Görlitz is the easternmost city in Germany, and in contrast to most other historical German cities, it wasn’t severely destroyed during World War II. After Reunification, Görlitz emerged from under communist East German rule well preserved, but notably grey and colourless.
Today, the town’s rich European architectural heritage (late Gothic, Renaissance, Baroque, Historicist, Art Nouveau), provides a chronicle spanning five centuries in stone. Friend Frank from Berlin drove down to meet us, and arranged for Eva, a local guide to walk us through the old town. It’s fascinating for us not only to see buildings with richly decorated facades, arches and frescoed ceilings from different epochs, but to understand the historical aspects.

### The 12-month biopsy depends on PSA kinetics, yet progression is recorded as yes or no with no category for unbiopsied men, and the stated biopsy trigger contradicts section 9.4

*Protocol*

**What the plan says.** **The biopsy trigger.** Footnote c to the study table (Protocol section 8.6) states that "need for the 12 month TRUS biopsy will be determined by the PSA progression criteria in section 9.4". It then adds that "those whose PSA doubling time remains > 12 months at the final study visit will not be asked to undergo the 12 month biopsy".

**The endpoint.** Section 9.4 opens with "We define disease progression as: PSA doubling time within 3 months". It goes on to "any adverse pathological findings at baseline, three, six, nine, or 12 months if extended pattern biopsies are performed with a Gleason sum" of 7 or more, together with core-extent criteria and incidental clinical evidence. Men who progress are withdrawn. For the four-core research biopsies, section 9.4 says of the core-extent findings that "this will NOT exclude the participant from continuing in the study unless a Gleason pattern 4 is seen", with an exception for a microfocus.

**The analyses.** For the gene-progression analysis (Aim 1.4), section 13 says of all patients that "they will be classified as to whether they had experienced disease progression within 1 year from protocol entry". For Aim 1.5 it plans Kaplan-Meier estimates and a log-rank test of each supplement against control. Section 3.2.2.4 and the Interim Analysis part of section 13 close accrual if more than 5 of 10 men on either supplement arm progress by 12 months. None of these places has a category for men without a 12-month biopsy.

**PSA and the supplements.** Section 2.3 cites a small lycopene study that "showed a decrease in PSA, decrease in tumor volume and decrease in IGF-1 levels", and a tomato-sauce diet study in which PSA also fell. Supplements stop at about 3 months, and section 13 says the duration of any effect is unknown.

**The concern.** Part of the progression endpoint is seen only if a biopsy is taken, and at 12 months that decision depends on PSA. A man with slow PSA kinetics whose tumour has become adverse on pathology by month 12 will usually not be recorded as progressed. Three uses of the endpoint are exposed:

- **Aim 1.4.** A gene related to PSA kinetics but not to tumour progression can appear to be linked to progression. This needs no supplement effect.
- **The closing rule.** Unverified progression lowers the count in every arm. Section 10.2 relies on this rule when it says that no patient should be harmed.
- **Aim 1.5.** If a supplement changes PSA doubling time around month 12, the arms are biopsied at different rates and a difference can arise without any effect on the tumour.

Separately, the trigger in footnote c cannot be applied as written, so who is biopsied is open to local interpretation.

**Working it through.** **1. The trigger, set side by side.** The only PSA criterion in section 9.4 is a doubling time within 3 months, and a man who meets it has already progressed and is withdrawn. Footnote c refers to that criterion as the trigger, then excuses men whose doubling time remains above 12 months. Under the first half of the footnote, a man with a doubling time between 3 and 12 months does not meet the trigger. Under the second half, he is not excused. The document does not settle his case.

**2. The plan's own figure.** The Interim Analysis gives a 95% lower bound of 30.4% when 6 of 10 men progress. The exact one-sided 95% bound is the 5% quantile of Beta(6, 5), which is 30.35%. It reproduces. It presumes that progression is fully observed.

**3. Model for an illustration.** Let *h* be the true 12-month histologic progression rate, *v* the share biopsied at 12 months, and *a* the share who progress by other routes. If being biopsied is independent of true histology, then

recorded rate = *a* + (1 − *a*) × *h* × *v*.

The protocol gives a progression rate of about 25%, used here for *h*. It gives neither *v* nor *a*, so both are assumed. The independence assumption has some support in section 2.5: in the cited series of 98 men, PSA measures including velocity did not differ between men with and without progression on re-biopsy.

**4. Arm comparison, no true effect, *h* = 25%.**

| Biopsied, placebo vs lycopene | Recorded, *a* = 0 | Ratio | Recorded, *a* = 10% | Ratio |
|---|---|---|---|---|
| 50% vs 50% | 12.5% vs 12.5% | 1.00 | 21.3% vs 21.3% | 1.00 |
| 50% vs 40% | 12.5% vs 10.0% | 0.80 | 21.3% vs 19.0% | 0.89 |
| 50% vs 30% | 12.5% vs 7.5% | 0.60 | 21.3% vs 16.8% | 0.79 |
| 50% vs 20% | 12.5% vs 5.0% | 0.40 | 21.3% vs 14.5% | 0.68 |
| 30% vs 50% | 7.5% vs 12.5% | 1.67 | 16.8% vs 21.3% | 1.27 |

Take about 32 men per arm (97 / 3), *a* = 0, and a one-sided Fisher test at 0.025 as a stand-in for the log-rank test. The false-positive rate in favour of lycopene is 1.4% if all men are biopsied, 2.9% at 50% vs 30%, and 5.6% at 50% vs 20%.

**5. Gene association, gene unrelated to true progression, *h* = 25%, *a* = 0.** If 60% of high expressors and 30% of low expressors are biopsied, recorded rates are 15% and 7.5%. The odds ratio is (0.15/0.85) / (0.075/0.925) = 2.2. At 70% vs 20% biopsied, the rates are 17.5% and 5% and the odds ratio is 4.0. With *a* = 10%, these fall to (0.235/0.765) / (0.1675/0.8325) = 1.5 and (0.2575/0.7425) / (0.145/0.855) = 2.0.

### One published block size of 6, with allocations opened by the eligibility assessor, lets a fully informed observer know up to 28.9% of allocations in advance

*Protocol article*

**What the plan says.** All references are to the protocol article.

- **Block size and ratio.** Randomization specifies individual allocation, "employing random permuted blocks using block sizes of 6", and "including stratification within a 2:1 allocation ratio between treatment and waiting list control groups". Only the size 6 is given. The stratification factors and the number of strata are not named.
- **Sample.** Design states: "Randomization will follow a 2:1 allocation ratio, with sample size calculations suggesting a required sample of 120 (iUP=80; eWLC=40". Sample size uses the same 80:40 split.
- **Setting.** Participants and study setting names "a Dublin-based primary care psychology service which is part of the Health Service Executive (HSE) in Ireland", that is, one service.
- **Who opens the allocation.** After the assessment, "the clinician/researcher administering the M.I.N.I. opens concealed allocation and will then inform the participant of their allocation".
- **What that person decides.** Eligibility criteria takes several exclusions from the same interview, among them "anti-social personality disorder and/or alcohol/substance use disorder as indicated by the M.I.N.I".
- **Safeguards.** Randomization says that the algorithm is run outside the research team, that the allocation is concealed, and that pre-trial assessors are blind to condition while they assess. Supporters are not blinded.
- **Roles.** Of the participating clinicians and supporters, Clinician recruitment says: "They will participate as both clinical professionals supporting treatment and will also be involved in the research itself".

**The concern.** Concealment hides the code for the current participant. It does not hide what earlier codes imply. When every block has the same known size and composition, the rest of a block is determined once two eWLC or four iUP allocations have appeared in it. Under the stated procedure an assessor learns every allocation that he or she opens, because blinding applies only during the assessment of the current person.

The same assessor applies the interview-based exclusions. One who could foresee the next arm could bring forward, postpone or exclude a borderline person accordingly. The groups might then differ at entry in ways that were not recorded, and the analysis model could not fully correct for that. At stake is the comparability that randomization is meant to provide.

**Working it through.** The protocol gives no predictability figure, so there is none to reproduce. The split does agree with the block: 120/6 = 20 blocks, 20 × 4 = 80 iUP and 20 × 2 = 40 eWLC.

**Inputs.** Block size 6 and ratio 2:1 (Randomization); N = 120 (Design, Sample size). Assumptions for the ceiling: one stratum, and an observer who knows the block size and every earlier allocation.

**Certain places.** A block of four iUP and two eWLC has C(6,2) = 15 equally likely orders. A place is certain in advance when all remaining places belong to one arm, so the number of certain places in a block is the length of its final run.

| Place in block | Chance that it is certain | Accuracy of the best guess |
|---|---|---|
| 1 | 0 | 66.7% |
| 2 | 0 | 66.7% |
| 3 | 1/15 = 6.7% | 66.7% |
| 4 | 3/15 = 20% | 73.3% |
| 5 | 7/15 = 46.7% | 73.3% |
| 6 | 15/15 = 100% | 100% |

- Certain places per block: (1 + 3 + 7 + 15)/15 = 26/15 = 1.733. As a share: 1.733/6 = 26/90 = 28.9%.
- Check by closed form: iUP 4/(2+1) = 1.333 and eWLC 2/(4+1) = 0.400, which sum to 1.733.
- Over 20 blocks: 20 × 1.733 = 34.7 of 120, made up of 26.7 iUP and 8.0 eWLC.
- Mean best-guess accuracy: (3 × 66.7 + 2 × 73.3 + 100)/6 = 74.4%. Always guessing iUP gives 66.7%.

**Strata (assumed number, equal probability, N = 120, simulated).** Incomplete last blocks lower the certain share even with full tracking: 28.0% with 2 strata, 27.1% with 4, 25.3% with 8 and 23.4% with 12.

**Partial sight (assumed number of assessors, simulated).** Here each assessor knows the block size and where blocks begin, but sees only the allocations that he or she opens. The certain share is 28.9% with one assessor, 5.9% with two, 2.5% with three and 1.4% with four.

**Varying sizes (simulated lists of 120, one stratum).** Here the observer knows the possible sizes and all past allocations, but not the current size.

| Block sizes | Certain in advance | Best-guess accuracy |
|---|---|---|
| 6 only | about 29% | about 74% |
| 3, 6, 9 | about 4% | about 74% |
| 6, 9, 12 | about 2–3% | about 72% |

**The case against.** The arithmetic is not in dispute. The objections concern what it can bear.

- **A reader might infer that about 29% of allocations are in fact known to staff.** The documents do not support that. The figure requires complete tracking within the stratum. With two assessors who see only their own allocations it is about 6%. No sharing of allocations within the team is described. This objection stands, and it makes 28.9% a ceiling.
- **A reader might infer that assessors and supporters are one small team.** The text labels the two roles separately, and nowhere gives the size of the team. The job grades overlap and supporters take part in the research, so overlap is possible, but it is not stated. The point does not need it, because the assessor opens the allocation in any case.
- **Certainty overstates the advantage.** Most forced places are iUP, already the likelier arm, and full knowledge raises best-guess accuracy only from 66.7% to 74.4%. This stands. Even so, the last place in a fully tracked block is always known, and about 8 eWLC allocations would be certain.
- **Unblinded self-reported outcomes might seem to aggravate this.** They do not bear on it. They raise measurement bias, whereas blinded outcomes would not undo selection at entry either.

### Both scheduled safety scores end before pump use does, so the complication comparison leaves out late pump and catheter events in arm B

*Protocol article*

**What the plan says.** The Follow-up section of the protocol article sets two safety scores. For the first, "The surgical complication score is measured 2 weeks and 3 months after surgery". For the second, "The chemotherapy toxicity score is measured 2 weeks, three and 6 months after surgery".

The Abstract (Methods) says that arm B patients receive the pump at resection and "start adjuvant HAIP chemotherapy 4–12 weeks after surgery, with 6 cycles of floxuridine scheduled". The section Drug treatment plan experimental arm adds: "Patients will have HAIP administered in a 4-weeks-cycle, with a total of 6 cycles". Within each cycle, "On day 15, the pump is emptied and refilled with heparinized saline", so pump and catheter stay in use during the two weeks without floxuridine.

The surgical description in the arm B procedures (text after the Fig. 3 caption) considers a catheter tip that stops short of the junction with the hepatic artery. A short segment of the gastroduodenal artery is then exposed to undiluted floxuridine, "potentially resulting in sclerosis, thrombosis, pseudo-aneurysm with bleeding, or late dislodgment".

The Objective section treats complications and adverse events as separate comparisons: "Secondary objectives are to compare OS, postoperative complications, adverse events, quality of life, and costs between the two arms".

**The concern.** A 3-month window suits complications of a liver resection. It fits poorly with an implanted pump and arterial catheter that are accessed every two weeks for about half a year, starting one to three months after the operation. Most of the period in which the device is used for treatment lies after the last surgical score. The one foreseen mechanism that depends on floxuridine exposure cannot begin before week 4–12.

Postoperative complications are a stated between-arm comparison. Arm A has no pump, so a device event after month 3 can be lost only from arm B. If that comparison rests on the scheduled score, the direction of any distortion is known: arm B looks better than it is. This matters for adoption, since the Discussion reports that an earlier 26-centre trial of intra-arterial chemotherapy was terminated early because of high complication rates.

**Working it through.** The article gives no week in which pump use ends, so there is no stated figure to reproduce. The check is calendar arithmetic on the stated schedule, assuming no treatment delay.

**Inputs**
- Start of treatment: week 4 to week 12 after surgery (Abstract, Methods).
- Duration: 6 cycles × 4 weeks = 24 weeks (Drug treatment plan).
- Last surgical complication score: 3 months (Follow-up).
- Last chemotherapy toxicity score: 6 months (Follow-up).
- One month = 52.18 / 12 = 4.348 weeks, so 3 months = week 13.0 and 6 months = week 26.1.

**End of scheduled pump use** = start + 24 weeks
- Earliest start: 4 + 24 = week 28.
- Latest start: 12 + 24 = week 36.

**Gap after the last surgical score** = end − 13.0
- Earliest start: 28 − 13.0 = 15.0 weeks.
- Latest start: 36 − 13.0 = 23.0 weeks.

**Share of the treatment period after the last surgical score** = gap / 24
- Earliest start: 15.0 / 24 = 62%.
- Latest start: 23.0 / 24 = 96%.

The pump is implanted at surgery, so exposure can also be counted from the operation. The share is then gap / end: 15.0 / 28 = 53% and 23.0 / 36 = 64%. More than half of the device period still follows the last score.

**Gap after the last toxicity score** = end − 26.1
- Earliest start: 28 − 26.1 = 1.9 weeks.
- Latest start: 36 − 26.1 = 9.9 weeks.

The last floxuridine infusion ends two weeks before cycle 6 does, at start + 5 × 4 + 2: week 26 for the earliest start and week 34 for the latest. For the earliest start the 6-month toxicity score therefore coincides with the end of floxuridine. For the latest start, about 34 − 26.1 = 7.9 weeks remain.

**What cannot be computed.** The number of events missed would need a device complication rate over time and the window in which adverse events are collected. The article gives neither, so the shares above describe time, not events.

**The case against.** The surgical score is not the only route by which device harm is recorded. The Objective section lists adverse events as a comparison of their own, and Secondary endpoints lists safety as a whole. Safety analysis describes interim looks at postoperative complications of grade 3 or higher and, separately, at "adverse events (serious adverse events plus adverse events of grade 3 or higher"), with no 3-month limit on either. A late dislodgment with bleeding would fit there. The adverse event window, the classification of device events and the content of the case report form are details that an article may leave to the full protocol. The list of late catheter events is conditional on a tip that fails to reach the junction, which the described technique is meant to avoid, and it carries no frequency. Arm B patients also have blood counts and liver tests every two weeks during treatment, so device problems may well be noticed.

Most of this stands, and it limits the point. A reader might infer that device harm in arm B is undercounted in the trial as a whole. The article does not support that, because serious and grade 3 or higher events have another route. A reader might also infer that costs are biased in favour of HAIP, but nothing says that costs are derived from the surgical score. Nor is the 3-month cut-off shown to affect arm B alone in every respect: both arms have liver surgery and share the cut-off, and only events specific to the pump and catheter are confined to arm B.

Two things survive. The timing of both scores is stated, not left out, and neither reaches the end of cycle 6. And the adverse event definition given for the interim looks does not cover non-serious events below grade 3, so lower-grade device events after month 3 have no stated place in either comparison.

Eva tells us stories that bring the past of Görlitz to life, The town was strategically located on the east west trade route from Santiago to Kiev, and the north south from the Baltic Sea to the Mediterranean.
The old town of Görlitz has also drawn much popular interest from a surprising source – movie-making, Inglorious Basterds’ with Brad Pitt (which purports to be in Sicily) was shot here, as were ‘The Book Thief’ and ‘The Reader’. The town was used as the primary shooting location for the film ‘The Grand Budapest Hotel’ with Görlitz standing in for a resort in the fictional East.
Expiring under century temperatures, it was cold beers for everyone at the Dreibeininger Hund, where we ended up for a local pub lunch – before driving south in the Czech Republic, to Prague.